On the sixth anniversary of the declaration of a months-long curfew and the start of military operations that left at least 189 civilians dead in Turkey’s Kurdish-majority city of Cizre (Cizîr), a lawyer outlined the current situation regarding the cases at Turkey’s Constitutional Court.
A curfew was declared in Cizre, a city of 125,000, on 14 December 2015 as military and police units encircled the urban area, where a people’s assembly had earlier announced its determination to engage in an autonomous local administration.
Conflict had ensued and clashes had occured between state forces and Kurdish militants after the announcement, and in the first half of September, more than 20 civilians had been killed.
State forces stepped up operations along with the declaration of the curfew on 14 December, and heavy artillery and tanks were brought in, while the civilians in the city had been forced to evacuate the city by cutting off power, water and supply lines and by a blockage of public services.
Newroz Uysal, one of the lawyers working on the ‘Cizre Case’, spoke to Jin News, saying that the cases have been stalled at Turkey’s Constitutional Court after the European Court of Human Rights (ECHR) had rejected in 2019 an appeal concerning the death of Orhan Tunç who’d allegedly been killed in a building basement alongside many other unarmed civilians during an attack by state forces.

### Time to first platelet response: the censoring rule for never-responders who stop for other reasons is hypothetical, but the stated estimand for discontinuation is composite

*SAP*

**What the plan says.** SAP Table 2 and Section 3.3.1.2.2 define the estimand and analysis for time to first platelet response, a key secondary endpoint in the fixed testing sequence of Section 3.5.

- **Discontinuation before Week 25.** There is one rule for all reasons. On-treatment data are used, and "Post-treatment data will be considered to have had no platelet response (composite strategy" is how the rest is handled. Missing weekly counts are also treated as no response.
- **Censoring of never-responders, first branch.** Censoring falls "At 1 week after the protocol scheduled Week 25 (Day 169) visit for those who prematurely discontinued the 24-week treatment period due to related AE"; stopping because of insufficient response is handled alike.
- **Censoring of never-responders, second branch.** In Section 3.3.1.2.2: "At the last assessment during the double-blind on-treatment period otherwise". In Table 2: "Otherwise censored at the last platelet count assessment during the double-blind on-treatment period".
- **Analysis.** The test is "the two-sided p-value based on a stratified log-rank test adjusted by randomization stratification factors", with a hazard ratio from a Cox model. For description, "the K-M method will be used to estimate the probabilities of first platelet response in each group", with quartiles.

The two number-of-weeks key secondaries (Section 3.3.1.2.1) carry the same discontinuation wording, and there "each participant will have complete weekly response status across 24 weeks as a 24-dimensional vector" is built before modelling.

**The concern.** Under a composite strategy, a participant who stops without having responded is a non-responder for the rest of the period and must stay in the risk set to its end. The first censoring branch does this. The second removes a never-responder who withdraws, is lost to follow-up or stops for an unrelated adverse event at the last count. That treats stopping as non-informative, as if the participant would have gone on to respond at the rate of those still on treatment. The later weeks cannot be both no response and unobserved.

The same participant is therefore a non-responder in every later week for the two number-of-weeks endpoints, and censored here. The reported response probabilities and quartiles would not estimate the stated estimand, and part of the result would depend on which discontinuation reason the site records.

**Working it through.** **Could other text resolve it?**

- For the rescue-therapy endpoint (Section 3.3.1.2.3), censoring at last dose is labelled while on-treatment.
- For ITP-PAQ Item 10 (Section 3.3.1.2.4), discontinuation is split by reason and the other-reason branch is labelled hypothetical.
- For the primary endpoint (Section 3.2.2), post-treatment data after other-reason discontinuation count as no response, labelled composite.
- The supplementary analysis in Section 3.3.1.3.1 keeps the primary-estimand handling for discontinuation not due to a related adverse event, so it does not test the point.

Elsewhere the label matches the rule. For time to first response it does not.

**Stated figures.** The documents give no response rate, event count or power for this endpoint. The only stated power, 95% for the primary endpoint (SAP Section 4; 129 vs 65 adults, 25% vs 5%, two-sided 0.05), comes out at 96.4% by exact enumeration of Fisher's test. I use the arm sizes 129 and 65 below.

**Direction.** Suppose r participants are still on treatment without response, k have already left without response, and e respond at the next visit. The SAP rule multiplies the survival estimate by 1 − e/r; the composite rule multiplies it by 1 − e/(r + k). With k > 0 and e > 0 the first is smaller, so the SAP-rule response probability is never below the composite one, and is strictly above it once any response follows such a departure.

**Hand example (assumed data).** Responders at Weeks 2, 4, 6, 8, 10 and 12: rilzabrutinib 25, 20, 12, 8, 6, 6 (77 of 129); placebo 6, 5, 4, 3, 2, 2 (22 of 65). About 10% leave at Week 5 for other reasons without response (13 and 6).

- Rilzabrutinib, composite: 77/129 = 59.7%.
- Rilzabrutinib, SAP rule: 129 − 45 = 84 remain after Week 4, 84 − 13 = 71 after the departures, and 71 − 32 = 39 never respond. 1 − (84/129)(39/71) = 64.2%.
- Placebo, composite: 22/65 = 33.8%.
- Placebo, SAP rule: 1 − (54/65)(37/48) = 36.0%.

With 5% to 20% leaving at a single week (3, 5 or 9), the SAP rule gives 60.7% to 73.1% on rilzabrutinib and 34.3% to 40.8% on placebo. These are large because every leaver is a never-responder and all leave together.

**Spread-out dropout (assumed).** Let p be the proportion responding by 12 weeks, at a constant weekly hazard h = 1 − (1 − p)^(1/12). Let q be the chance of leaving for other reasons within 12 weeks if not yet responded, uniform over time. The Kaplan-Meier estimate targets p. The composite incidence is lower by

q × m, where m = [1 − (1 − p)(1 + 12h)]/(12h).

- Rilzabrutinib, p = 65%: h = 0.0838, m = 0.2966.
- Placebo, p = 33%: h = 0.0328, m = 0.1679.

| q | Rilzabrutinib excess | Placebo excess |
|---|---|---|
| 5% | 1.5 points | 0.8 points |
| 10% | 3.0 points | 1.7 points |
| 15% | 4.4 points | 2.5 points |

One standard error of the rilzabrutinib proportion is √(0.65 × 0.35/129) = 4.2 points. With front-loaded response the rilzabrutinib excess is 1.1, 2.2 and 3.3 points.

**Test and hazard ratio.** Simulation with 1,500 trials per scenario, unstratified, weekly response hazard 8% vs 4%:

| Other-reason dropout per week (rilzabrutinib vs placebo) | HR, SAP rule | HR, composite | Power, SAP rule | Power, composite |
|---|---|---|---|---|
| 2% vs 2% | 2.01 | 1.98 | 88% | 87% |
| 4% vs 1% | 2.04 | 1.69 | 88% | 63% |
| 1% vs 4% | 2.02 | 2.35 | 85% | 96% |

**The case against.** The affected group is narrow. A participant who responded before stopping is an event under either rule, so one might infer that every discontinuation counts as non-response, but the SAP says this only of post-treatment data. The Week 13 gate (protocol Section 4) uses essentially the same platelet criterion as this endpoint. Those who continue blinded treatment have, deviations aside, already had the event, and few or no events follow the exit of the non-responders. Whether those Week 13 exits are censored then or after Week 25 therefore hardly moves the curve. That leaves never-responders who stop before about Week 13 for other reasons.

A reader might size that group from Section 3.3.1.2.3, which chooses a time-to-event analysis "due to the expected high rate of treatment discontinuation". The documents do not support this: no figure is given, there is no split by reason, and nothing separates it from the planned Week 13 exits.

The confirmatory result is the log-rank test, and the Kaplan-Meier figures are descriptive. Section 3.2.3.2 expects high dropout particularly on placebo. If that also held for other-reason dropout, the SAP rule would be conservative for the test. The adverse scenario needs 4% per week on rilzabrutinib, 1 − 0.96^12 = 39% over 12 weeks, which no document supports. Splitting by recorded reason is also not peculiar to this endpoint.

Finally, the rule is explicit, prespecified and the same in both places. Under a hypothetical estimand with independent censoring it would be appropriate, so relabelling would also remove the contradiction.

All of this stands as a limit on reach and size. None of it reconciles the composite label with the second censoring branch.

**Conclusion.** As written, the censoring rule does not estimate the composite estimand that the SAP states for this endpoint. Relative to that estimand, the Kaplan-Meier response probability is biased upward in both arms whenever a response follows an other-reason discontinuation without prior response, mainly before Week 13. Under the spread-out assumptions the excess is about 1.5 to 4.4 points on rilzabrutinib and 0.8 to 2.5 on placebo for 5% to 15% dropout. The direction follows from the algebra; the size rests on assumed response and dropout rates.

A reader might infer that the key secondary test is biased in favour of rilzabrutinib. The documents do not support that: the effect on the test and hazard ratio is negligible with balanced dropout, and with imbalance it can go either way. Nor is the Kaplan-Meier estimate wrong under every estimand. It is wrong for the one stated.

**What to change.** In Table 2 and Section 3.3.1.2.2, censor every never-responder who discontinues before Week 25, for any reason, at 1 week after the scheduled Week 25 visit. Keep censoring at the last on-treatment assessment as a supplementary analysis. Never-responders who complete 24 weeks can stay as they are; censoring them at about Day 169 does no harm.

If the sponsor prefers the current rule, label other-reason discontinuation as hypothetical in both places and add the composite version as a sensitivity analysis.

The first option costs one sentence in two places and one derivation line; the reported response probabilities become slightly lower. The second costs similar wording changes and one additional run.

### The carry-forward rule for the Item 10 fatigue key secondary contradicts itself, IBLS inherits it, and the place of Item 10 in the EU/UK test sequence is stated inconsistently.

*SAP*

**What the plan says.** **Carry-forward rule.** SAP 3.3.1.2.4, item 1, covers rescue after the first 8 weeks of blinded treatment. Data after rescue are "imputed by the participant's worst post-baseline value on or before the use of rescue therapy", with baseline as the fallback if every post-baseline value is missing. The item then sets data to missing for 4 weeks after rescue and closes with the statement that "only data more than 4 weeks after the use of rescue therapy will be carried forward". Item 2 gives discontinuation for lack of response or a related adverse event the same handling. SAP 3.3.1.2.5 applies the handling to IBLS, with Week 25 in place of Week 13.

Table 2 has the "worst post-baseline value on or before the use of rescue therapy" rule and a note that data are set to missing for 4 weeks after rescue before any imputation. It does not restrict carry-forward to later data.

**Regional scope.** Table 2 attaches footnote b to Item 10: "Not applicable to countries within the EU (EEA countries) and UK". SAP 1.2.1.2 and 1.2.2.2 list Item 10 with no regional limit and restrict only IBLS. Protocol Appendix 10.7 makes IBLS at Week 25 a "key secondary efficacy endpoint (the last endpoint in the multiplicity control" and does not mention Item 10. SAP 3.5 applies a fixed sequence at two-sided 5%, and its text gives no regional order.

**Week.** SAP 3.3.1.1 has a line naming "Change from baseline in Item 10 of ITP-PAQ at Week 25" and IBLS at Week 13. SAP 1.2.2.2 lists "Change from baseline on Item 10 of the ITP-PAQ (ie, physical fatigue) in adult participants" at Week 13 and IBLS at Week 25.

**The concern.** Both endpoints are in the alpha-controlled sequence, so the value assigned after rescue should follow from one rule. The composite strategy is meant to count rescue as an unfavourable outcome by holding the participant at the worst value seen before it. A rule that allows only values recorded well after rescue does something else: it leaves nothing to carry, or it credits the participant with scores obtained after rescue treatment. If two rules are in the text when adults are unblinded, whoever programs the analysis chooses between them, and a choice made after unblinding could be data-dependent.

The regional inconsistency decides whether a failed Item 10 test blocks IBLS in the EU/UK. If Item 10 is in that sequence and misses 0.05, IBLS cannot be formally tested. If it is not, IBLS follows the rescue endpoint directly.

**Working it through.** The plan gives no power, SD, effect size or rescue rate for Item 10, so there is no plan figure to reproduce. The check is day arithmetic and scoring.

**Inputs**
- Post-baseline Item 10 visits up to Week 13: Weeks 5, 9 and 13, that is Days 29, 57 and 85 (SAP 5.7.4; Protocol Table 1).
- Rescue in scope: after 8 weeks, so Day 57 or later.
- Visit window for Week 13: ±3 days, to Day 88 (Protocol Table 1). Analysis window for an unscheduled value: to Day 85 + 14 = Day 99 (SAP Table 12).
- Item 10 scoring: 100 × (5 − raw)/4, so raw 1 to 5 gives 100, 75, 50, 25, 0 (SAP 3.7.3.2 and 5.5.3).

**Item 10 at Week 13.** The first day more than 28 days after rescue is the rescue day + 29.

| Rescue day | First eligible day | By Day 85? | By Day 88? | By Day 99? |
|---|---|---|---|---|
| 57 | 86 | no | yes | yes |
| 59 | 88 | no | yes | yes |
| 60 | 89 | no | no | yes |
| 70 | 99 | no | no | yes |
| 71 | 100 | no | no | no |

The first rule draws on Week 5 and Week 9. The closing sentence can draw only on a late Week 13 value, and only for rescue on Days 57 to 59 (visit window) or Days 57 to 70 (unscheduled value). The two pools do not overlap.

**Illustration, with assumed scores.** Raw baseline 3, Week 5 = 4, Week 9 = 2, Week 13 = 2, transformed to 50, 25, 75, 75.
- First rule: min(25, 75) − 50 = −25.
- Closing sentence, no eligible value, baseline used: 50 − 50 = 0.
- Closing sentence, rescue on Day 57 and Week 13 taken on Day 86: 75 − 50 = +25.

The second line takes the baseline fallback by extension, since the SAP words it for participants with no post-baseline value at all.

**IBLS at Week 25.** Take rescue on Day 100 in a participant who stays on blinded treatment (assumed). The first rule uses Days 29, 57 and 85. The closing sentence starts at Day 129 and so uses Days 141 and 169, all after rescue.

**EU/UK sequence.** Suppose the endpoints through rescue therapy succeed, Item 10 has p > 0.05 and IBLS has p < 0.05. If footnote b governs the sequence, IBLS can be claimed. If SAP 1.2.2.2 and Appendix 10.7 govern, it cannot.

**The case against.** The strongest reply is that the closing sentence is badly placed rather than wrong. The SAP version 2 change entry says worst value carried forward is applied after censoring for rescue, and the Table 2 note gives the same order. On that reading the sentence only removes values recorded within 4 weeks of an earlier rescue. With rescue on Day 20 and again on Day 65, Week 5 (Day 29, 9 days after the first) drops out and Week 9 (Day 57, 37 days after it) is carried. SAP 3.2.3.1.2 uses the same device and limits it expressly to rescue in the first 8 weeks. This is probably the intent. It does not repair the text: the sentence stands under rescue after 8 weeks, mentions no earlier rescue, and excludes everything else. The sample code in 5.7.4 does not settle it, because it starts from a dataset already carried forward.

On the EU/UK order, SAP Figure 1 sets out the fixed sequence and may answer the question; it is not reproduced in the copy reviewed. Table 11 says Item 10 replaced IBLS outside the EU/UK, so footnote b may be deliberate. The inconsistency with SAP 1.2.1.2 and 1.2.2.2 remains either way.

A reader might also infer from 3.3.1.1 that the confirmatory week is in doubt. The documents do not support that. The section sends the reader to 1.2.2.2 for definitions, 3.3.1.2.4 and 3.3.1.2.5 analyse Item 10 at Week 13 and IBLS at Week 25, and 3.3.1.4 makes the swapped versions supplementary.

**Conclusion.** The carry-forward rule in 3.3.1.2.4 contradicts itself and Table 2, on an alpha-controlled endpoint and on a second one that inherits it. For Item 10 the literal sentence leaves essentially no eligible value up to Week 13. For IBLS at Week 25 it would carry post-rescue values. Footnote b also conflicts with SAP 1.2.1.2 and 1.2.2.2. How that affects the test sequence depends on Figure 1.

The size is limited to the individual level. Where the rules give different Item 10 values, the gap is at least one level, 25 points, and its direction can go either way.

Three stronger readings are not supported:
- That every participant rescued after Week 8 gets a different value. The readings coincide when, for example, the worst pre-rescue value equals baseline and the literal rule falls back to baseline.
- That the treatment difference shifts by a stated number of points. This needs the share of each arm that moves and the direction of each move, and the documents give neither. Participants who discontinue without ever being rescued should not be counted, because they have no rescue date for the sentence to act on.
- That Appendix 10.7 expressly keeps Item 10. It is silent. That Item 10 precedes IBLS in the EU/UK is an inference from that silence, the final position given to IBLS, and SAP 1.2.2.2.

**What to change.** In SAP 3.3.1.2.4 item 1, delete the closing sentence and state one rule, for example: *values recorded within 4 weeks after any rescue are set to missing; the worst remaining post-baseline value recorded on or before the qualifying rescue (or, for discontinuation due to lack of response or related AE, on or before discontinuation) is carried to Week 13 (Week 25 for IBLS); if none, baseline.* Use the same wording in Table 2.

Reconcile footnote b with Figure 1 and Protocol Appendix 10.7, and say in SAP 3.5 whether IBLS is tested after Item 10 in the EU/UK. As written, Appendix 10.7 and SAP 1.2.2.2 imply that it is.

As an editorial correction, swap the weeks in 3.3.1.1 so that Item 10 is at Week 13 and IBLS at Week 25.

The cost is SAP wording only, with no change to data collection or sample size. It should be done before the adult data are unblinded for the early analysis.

The ECHR had rejected the appeal on grounds that domestic remedies have not been exhausted yet.
Uysal, has underlined that it was after the declaration of the curfew on 14 December that particular offences by the state that ought to be considered crimes against humanity actually occured.
“After the declaration, heavy weapons were deployed on hills surrounding the city. The whole city, although some talk about three neighbourhoods, were targeted through continuous bombing. During this time, in the length of 79 days, civilians in the city were left without water, power, basic food supplies, unable to access health services, unable to provide medication for chronic illnesses, unable to tend to pregnant women. All through this process the situation was, beyond a state of emergency, it was a state of war.”
She went on emphasising that the civilians trapped in the basements were killed in brutal attacks by state forces even as they continously tried to reach out, calling for a peaceful exit and medical help.
“The people who had taken refuge in three basements tried to reach out. Mehmet Tunç, Mehmet Yavuzel and Derya Koç had seperately called via mobile phones of either MPs or journalists, gave their exact locations, provided information on the health conditions of the injured amongst them, and on how many people there were in the basements. Appeals had been made by various lawyers in the meanwhile to both the Turkish Constitutional Court and the European Court of Human Rights for provisional injunctions. Unfortunately these people could not be saved. In the massacres that occured in three seperate basements, especially in one where people had been incinerated, dozens of people were killed.”
She concluded by saying that the state did not carry out an effective investigation into the massacres and failed to fulfill its obligations by dismissing most of the cases and letting evidence like camera footage from the scene be destroyed or concealed.